Nioke’s most up-to-date launch and first EP is Youkounkoun, produced by one other Margate resident, James Greenwood (a.ok.a. Ghost Tradition). The album (launched by PRAH Recordings) takes its title from Nioke’s village close to the Senegalese border, dwelling to the Wamey/Konyagi/Coniagui folks. The neighborhood’s language is beneath risk: it’s spoken at this time by solely round 30,000 folks. The EP’s two beforehand launched tracks, “Barké” (in Susu, Malinke, and Fulani) and “Loneliness” (in Malinke and Coniagui) make dynamic use of the native Guinean languages Noike realized as a baby. They’re additionally expressions of his dedication to the endangered language of ancestors. Nonetheless, whereas Coniagui could also be a language in decline, the affect of Susu and Fulani are spreading, to the purpose of dominating different indigenous languages. Certainly, Coniagui is endangered by the growth of Pulaar and Wolof, together with the rising energy of French and English. Nioke isn’t thinking about adjudicating amongst these tongues; he holds them in equal veneration. If we are able to “really feel” a language in decline talk to us, then there’s hope. The political level of Nioke’s method is obvious: a musical repertoire that instructions equal respect for all languages strives for what folklorist Alan Lomax termed “cultural fairness.”
“Barké,” that means ‘blessing,’ implores us to respect and assist our dad and mom, to hunt their blessing in our endeavors. The lyrics are direct: “My mom mentioned, ‘My son, wherever you go on this planet, with out your dad and mom’ blessing you can not succeed. Cash can not purchase you a blessing; it’s only by serving to your dad and mom which you can get a blessing.” We all know this carries particular resonance for Nioke, given his relationship together with his African dwelling: “One among my pals instructed me he couldn’t perceive why he was struggling, why he couldn’t achieve enterprise and why no alternatives had been coming his manner. There was an previous man listening to us speaking who requested, ‘Do you could have dad and mom?’ My good friend mentioned that he did. The person mentioned to go and go to them and while you see them working you will need to assist them. Give them a hand and when you try this you’re going to get a blessing. That’s the secret of this life.”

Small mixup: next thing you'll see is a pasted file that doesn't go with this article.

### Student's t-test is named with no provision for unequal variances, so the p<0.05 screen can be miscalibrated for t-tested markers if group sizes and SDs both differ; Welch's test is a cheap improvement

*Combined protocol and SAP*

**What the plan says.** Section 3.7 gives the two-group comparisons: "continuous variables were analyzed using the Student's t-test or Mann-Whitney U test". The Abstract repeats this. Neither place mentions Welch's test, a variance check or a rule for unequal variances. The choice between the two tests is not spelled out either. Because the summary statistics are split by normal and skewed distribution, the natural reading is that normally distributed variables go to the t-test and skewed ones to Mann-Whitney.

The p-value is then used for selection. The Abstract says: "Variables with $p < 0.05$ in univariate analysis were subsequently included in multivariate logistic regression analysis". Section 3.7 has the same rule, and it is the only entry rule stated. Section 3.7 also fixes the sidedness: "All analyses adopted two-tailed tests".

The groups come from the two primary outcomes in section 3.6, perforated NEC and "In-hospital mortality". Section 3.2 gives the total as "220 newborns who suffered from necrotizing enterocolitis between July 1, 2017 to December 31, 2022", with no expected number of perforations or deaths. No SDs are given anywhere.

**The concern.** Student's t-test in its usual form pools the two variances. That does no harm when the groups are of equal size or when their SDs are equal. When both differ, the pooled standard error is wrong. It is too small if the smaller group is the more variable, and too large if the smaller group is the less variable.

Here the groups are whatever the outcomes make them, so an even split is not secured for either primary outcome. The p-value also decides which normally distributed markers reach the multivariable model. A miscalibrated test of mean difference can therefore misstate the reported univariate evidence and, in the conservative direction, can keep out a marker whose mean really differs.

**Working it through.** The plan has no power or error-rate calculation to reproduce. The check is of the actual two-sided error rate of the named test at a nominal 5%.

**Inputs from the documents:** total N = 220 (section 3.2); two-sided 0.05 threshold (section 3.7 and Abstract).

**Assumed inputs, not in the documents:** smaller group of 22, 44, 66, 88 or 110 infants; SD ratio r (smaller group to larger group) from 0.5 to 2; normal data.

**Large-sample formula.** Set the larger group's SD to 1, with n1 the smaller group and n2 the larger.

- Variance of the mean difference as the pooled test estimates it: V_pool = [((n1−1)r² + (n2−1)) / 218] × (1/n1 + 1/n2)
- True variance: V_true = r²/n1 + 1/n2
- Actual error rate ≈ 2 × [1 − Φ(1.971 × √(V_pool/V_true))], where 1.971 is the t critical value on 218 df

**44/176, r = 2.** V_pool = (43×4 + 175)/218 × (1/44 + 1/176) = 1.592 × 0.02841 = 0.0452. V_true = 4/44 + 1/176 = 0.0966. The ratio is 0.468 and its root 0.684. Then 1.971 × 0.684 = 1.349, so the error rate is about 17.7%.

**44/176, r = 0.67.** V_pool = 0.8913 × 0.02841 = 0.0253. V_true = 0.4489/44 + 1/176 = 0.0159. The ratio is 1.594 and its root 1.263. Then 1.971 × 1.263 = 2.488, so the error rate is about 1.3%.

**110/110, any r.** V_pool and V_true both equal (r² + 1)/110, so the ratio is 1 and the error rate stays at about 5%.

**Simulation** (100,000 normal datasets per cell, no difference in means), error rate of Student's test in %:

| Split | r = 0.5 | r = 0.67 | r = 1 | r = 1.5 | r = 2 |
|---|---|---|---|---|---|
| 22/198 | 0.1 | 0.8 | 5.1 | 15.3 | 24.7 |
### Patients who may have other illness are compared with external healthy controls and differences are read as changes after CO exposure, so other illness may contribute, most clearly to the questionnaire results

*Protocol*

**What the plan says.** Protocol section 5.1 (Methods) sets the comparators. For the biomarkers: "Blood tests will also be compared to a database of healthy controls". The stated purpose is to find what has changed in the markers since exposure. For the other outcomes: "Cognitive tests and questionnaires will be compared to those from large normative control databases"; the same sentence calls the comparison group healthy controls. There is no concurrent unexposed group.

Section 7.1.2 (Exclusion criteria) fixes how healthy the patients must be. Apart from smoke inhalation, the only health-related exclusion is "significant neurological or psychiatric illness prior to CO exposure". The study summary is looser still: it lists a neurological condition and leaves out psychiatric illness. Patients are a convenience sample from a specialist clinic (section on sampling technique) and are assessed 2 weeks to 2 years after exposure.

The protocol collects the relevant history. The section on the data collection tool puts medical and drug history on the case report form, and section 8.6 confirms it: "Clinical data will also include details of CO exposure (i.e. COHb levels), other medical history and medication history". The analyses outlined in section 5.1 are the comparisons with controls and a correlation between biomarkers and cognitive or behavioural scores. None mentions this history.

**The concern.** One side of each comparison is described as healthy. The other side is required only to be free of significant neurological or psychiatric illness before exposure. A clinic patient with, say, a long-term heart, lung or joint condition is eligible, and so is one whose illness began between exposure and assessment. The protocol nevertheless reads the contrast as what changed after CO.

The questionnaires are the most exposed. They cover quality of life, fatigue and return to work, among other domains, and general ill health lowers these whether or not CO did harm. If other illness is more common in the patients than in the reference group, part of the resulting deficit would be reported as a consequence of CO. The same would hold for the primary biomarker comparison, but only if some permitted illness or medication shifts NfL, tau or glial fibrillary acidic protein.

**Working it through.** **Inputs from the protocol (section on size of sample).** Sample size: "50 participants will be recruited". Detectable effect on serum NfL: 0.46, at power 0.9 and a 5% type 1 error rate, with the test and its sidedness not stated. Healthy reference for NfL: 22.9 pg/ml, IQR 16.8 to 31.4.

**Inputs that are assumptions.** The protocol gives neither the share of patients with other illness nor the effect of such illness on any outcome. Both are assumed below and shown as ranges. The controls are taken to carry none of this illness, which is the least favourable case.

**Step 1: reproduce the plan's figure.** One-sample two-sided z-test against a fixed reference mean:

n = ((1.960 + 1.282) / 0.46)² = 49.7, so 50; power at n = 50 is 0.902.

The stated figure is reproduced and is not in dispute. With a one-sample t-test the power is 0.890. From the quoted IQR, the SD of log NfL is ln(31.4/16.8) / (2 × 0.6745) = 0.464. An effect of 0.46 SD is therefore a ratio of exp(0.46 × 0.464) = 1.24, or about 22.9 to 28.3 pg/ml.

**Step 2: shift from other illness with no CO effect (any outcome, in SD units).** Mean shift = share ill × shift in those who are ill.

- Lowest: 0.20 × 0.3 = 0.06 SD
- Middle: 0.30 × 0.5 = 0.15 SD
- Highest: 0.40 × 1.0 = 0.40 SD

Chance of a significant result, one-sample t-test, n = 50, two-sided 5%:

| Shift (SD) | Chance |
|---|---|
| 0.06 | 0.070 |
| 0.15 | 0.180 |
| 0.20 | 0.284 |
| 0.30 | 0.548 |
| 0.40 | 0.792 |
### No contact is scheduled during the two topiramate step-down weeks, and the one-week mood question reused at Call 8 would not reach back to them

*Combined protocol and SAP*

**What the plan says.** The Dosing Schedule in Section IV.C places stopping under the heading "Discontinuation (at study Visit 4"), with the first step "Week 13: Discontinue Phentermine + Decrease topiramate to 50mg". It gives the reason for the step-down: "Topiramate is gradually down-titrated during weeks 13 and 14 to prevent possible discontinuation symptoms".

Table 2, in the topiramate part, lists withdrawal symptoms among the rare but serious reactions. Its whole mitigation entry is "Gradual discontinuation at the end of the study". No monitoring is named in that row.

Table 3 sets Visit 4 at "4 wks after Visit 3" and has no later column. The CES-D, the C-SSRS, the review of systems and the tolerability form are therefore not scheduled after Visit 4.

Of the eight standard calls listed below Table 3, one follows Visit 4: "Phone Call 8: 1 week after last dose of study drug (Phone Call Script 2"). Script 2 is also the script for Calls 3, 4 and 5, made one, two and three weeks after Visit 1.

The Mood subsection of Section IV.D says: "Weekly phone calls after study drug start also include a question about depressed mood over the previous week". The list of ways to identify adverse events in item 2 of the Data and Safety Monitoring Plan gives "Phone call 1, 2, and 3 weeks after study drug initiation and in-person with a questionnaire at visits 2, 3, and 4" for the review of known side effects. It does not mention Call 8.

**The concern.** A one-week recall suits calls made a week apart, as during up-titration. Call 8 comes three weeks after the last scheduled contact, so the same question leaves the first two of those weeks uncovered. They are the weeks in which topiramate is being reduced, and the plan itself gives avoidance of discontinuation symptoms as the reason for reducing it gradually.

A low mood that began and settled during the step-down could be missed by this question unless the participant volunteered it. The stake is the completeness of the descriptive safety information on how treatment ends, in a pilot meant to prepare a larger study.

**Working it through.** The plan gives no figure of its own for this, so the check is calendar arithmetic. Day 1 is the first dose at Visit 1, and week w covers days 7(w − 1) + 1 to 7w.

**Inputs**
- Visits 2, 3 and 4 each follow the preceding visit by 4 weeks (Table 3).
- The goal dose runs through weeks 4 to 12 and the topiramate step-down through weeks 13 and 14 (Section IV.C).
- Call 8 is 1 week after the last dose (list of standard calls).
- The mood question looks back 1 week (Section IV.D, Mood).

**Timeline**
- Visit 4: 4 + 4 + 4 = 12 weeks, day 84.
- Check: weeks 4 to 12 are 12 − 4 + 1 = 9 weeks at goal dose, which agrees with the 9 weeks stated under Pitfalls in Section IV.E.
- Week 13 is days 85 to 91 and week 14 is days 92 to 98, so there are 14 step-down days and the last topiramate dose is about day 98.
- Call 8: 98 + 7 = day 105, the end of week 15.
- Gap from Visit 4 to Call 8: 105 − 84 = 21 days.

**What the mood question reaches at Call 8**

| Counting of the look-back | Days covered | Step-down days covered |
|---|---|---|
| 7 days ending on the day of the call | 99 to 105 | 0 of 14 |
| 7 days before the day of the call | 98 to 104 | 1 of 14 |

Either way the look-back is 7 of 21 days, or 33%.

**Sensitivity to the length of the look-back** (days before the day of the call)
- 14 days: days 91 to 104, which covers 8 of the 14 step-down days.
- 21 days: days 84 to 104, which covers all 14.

“Loneliness” laments the lack of a cherished one. Initially, in Malinke, the singer cries: “I haven’t seen you. So many months I haven’t seen you. My love, the place are you? The place are you hiding? I need to see you.” Then there’s a chorus in Coniagui: “Day and evening I consider you. If I don’t see you I can’t sleep.” So, these are the translations. However can we “really feel” the that means of the phrases, as Nioke suggests? I imagine that we are able to, if solely by means of Nioke’s singing. Whereas the digital accompaniment helps, it’s only a bit of the puzzle. Ghost Tradition, an achieved and acclaimed producer in his personal proper, is billed by report label Moshi Moshi as being “impressed equally by Arthur Russell and Elliot Smith as a lot as LFO or Aphex Twin.” The sentimentality and experimental mixtures that Ghost Tradition cultivated in his earlier work serves as an efficient platform for Nioke’s use of the up to date vernacular. Not like the productions of Hugo, Ghost Tradition’s remedy doesn’t seek for echoes of Africa; the objective is to introduce Nioke to at this time’s younger European audiences. Nioke embraces the musical flexibility: “It means music has no guidelines or boundaries and we’re free to make sound and produce our concepts collectively nonetheless we really feel within the second.” And what worth does he discover in multicultural collaboration? “It’s liberating for black and white folks right here to shake off the narrative they’ve been given by the media in regards to the roles of black and white folks,” Nioke defined.